If you need to solve some geometry exercises, this circumference calculator might help you. It is a tool created to find the diameter, circumference and area of any circle. Continue reading to learn:
As is the case with all of our tools, circumference calculator works in all directions: circumference to diameter calculator, circumference to radius, circumference to area, radius to circumference, radius to diameter (duh!), radius to area, diameter to circumference, diameter to radius (yes, again with rocket science), diameter to area, area to circumference, area to diameter or area to radius.
If you want to draw a circle on the Cartesian plane, you might find this equation of a circle calculator useful.
Circumference of a circle is the linear distance calculated along its edge. It is similar to perimeter of a geometric figure, but the term 'perimeter' is rather used to describe the property of polygons.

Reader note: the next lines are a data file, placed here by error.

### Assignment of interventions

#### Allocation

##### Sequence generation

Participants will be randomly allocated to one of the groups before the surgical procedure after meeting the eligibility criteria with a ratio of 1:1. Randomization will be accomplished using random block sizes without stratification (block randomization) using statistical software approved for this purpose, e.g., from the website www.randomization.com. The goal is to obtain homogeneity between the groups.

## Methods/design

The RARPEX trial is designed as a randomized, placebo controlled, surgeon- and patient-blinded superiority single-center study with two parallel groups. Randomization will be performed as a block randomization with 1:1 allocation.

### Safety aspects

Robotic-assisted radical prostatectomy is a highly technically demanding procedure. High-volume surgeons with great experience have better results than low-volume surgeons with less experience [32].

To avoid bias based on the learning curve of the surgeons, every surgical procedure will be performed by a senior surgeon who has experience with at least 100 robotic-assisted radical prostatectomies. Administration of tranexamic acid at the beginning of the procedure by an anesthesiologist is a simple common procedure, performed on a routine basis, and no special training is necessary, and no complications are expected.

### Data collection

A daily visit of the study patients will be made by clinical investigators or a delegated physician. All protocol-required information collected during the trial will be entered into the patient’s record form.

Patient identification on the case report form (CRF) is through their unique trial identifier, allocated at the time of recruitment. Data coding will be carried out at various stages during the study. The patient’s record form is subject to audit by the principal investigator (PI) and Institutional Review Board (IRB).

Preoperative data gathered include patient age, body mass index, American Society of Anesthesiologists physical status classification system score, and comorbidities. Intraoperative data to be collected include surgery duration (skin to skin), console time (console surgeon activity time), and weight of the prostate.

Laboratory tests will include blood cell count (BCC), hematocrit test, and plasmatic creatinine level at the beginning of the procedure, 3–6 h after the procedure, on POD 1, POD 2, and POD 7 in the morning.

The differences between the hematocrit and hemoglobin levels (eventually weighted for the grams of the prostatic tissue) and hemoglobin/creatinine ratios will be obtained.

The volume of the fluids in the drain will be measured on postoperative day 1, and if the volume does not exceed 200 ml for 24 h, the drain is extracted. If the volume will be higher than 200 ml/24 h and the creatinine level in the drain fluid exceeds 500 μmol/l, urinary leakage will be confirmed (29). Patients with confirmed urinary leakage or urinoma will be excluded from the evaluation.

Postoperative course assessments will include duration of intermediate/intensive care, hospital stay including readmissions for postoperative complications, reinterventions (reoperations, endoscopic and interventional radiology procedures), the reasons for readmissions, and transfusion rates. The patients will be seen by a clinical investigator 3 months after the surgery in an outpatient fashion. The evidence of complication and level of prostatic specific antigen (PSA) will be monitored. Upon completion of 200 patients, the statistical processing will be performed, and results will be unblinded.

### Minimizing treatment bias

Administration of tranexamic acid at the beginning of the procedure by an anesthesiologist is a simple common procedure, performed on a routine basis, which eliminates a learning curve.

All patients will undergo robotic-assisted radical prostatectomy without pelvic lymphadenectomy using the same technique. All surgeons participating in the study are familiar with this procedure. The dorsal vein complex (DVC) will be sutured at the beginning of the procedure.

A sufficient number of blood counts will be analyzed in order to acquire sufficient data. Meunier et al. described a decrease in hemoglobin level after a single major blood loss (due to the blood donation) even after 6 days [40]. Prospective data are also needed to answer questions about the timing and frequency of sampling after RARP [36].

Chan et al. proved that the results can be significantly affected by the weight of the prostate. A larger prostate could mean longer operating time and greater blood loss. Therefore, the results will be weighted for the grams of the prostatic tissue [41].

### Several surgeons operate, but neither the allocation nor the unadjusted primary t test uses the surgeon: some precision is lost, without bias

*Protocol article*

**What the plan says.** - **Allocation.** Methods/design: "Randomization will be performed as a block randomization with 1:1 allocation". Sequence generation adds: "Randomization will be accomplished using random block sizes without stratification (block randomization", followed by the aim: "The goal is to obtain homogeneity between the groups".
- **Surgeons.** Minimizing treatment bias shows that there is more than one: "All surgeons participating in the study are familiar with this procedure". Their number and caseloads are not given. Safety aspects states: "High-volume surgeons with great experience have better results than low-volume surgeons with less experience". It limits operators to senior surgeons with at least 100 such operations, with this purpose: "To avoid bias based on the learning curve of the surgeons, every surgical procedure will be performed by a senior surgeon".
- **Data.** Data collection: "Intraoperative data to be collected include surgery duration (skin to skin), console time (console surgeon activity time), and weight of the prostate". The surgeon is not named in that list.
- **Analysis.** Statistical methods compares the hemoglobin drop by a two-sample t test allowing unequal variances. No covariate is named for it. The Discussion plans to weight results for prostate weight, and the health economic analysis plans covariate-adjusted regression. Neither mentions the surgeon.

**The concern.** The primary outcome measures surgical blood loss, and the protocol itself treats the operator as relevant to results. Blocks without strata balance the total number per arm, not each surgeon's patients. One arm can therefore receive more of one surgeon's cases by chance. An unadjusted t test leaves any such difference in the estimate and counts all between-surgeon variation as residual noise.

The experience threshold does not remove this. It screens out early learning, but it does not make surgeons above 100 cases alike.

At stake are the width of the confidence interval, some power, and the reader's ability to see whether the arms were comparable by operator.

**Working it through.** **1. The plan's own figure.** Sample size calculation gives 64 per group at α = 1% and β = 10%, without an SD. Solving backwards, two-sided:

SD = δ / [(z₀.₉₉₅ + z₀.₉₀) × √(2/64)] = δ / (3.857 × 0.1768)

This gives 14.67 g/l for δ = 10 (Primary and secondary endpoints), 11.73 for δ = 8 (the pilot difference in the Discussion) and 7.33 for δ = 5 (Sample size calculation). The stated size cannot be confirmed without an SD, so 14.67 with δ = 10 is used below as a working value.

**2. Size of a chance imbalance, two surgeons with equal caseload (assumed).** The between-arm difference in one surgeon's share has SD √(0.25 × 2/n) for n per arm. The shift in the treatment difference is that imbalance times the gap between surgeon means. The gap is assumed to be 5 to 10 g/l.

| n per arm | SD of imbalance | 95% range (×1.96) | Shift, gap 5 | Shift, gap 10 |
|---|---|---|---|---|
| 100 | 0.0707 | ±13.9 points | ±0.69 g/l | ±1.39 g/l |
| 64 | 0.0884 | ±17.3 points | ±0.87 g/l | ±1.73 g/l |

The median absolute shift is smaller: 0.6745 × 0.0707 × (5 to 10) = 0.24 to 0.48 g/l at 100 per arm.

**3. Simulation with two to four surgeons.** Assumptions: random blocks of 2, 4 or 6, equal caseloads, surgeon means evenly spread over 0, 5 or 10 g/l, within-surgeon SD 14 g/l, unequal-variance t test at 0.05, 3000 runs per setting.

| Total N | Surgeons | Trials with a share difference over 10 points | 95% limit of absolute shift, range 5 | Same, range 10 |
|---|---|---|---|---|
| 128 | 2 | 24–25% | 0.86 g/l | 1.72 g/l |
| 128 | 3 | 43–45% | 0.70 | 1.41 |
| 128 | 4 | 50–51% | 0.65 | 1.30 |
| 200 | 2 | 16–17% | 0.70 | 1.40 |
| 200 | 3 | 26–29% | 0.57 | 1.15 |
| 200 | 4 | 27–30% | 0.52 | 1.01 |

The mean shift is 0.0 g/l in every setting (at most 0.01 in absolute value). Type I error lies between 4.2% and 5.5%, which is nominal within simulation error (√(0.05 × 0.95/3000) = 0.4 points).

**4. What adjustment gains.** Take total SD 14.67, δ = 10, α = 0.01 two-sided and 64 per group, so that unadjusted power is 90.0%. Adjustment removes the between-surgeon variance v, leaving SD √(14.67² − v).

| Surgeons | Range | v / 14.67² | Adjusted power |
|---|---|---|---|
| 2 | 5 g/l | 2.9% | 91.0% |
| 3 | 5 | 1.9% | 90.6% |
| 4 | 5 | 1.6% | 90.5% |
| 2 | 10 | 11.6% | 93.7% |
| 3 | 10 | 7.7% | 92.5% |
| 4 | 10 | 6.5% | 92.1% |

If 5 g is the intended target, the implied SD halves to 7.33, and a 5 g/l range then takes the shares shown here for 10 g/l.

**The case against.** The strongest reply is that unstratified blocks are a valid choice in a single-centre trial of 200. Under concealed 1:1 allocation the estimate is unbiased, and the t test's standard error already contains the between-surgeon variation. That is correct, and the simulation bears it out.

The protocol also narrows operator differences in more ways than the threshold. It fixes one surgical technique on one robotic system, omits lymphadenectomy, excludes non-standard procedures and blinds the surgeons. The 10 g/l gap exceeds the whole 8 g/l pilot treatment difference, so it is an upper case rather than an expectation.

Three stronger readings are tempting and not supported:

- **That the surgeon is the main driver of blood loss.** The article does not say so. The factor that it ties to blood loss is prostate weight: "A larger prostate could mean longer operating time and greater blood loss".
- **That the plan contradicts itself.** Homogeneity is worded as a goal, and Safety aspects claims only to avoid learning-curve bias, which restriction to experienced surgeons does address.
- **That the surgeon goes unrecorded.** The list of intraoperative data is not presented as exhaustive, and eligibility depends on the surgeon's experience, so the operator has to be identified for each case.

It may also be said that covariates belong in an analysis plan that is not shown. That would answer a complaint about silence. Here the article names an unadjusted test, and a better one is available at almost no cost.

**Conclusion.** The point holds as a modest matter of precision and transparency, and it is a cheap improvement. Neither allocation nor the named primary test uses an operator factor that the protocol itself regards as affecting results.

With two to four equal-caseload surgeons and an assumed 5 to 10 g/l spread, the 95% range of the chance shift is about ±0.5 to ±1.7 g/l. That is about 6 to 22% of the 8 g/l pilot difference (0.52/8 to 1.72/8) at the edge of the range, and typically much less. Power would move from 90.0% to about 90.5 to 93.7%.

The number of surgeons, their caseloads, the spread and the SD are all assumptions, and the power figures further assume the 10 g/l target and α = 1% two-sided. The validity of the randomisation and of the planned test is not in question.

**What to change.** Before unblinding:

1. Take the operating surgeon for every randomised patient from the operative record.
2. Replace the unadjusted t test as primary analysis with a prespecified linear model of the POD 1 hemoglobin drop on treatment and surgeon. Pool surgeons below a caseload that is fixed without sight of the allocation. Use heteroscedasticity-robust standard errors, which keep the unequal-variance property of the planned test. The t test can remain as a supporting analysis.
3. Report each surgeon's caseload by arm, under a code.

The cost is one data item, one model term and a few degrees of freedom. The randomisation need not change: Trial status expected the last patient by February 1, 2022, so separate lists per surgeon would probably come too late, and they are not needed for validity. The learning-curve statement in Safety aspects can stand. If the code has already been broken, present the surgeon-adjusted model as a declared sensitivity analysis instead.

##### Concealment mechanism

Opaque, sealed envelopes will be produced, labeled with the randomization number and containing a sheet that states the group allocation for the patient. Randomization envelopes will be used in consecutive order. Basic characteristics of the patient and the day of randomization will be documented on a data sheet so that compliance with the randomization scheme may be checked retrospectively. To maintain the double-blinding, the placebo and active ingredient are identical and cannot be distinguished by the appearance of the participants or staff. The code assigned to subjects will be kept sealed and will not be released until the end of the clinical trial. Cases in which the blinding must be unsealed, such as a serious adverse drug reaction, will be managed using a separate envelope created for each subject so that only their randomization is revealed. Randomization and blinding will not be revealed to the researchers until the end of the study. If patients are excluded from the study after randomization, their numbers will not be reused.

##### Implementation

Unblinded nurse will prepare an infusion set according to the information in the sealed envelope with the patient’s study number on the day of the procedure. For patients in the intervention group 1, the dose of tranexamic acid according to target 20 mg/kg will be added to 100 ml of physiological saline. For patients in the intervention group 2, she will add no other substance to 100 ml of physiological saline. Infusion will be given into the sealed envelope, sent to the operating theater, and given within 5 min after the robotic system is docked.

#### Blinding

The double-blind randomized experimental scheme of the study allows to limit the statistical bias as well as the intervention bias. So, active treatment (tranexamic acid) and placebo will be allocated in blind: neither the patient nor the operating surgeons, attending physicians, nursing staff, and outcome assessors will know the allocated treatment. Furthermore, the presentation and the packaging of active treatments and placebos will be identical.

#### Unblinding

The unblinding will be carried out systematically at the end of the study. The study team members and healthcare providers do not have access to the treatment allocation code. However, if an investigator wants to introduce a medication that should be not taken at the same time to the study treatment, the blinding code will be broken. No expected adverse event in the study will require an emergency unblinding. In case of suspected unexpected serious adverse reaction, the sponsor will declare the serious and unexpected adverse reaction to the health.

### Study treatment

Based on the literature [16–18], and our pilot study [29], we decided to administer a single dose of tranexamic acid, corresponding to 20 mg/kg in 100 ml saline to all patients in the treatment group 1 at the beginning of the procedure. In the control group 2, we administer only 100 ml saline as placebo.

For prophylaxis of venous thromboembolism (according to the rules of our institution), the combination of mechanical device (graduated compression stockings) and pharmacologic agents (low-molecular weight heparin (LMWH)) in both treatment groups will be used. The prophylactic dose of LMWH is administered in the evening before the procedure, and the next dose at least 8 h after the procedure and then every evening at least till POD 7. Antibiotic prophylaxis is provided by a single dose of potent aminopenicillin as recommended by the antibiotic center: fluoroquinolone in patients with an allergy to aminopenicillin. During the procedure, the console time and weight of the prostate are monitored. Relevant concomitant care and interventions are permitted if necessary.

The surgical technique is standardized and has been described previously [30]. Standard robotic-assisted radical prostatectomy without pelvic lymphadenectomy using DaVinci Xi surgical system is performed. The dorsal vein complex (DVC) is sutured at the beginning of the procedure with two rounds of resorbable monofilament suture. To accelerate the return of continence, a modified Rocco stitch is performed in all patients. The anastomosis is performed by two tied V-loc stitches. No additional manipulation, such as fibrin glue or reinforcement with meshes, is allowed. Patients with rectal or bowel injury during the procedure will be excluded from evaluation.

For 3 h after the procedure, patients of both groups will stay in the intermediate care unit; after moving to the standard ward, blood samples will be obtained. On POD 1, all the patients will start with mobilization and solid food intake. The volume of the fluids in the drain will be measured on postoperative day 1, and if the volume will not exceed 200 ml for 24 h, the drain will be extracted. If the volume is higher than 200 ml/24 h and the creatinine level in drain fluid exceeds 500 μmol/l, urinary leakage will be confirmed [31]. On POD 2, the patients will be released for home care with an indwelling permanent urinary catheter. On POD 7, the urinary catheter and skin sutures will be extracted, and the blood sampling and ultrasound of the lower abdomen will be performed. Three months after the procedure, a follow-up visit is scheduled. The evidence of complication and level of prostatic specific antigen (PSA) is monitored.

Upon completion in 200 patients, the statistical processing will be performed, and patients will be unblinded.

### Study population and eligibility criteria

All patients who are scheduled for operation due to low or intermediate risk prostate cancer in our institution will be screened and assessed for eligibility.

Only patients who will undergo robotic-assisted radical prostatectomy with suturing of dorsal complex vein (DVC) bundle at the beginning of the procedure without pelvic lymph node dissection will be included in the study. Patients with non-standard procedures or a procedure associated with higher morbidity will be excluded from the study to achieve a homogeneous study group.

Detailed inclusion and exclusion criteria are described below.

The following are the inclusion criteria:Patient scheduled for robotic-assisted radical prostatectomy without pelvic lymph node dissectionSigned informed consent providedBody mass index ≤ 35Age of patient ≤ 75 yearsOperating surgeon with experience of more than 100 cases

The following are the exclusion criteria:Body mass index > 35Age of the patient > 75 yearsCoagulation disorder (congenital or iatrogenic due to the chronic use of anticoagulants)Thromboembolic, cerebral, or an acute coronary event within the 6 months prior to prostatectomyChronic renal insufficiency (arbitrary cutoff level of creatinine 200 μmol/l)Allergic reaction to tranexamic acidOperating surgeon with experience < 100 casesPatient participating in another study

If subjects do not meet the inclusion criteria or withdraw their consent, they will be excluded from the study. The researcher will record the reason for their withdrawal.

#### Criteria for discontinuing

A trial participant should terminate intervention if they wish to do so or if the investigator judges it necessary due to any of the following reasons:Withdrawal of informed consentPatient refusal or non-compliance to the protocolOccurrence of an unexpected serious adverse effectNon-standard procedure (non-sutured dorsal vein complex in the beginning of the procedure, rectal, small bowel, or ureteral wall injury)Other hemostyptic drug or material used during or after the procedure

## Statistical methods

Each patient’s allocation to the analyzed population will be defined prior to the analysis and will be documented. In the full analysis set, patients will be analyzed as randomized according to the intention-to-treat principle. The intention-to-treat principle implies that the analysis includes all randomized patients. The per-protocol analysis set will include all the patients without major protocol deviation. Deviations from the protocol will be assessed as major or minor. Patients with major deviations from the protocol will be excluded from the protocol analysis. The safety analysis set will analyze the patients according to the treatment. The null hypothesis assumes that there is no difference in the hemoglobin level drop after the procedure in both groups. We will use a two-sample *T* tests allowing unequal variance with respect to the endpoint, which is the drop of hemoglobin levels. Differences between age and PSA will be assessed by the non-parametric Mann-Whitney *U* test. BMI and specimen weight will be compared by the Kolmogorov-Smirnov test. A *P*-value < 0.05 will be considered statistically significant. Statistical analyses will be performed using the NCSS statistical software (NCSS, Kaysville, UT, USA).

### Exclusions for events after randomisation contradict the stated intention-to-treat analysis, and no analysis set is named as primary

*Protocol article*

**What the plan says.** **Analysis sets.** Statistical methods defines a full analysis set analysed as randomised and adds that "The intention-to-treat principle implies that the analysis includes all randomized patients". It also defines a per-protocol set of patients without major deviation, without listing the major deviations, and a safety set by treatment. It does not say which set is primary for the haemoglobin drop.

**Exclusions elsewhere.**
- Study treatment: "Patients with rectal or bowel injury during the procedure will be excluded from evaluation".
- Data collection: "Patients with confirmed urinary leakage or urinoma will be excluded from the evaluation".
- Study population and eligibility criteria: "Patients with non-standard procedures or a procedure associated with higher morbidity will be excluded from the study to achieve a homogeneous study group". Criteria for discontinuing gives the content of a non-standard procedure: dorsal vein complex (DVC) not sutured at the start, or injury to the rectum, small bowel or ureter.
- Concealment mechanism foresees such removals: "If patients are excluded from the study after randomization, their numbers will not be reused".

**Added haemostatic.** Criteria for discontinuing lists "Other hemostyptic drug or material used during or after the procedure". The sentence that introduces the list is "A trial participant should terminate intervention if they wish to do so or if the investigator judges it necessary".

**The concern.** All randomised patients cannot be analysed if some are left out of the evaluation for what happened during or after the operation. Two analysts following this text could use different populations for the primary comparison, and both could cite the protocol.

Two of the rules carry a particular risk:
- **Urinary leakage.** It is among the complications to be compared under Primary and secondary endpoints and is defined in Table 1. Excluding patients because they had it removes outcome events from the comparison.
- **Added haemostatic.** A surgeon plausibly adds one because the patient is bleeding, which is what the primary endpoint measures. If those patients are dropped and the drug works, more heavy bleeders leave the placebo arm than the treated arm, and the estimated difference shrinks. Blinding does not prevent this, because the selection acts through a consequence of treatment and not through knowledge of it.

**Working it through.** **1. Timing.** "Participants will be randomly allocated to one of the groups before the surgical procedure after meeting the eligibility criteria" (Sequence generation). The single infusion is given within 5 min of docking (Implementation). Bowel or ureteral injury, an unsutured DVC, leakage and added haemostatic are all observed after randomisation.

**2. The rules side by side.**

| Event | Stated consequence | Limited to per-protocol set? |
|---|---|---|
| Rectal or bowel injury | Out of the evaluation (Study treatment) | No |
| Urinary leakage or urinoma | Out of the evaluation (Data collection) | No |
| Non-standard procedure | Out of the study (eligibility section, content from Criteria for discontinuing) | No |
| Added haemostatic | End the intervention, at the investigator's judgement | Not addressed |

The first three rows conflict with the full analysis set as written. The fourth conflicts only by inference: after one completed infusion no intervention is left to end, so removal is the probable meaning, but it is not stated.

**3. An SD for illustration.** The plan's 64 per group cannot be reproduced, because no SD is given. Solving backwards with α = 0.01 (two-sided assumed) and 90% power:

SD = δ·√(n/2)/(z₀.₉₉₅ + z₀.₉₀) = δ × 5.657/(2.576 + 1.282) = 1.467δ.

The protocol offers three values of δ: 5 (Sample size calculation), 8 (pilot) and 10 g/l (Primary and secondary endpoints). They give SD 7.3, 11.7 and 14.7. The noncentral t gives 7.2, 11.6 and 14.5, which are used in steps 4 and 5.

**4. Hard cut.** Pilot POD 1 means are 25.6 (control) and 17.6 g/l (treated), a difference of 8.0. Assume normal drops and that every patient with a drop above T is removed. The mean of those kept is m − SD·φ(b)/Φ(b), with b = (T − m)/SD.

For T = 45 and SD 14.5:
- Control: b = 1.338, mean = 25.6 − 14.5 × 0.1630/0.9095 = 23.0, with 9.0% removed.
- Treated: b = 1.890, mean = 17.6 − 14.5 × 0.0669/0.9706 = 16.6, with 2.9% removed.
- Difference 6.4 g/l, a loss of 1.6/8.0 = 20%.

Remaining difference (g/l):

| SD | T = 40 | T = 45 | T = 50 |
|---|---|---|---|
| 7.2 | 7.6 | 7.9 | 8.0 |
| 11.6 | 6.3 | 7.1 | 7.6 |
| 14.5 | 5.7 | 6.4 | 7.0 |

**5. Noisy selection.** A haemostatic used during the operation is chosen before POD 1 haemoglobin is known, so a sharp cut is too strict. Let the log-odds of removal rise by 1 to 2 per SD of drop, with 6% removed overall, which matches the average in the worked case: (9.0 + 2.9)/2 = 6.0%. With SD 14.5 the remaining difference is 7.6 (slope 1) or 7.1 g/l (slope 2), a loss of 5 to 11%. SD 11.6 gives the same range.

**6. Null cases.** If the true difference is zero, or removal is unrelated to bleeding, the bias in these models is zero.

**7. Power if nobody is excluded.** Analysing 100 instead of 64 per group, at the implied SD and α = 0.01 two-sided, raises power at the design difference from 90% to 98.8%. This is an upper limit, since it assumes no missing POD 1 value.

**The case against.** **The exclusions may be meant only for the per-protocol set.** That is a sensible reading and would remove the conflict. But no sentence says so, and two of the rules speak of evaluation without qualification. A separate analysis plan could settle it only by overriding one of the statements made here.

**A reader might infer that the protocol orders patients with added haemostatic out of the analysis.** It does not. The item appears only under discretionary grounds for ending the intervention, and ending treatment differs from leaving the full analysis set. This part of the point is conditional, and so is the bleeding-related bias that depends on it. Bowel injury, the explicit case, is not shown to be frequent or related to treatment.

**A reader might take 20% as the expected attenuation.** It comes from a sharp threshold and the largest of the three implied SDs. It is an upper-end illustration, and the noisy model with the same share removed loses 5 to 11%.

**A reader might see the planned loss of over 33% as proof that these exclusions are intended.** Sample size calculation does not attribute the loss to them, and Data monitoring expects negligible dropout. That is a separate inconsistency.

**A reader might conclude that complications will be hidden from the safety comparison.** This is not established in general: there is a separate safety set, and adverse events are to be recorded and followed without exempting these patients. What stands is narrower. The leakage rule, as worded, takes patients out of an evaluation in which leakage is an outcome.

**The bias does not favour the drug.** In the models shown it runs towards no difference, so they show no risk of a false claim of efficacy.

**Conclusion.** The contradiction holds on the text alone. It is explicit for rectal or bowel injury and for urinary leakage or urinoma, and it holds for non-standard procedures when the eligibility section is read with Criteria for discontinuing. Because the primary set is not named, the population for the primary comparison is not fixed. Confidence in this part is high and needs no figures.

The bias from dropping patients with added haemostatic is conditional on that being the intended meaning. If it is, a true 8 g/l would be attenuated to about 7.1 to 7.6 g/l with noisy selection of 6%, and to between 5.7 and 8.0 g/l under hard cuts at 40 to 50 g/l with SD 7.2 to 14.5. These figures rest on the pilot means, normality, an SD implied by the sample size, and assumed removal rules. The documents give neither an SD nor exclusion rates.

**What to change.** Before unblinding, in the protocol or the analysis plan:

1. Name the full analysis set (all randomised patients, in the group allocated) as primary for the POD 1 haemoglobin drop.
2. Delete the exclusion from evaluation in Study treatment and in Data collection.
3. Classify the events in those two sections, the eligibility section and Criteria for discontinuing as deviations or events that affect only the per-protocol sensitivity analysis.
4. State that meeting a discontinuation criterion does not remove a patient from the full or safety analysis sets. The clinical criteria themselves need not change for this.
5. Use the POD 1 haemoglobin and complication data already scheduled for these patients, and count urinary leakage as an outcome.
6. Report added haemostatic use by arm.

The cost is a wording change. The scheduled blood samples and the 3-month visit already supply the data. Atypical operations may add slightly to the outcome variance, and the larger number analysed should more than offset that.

Circumference is often misspelled as circumfrence.
The following equation describes the relation between circumference and radius
R of a circle:
C = 2πR
The constant π is approximately equal to 3.14159...
A similarly simple formula determines the relation between the area of a circle and its radius:
A = π * R^2
C = 2*π*R = 2*π*14 = 87.9646 cm.
A = π * R^2 = π * 14^2 = 615.752 cm^2.
D = 2*R = 2*14 = 28 cm.
If you wish to calculate the properties of a three-dimensional solid, such as a sphere, cylinder or cone, it's best to use our volume calculator.
You probably noticed that since diameter is twice the radius, the proportion between circumference and diameter is equal to π:
C/D = 2πR / 2R = π
This proportion (circumference to diameter) is the definition of the constant pi. It is used in many areas, including physics and mathematics. For example, you can find it in the centrifugal force calculator.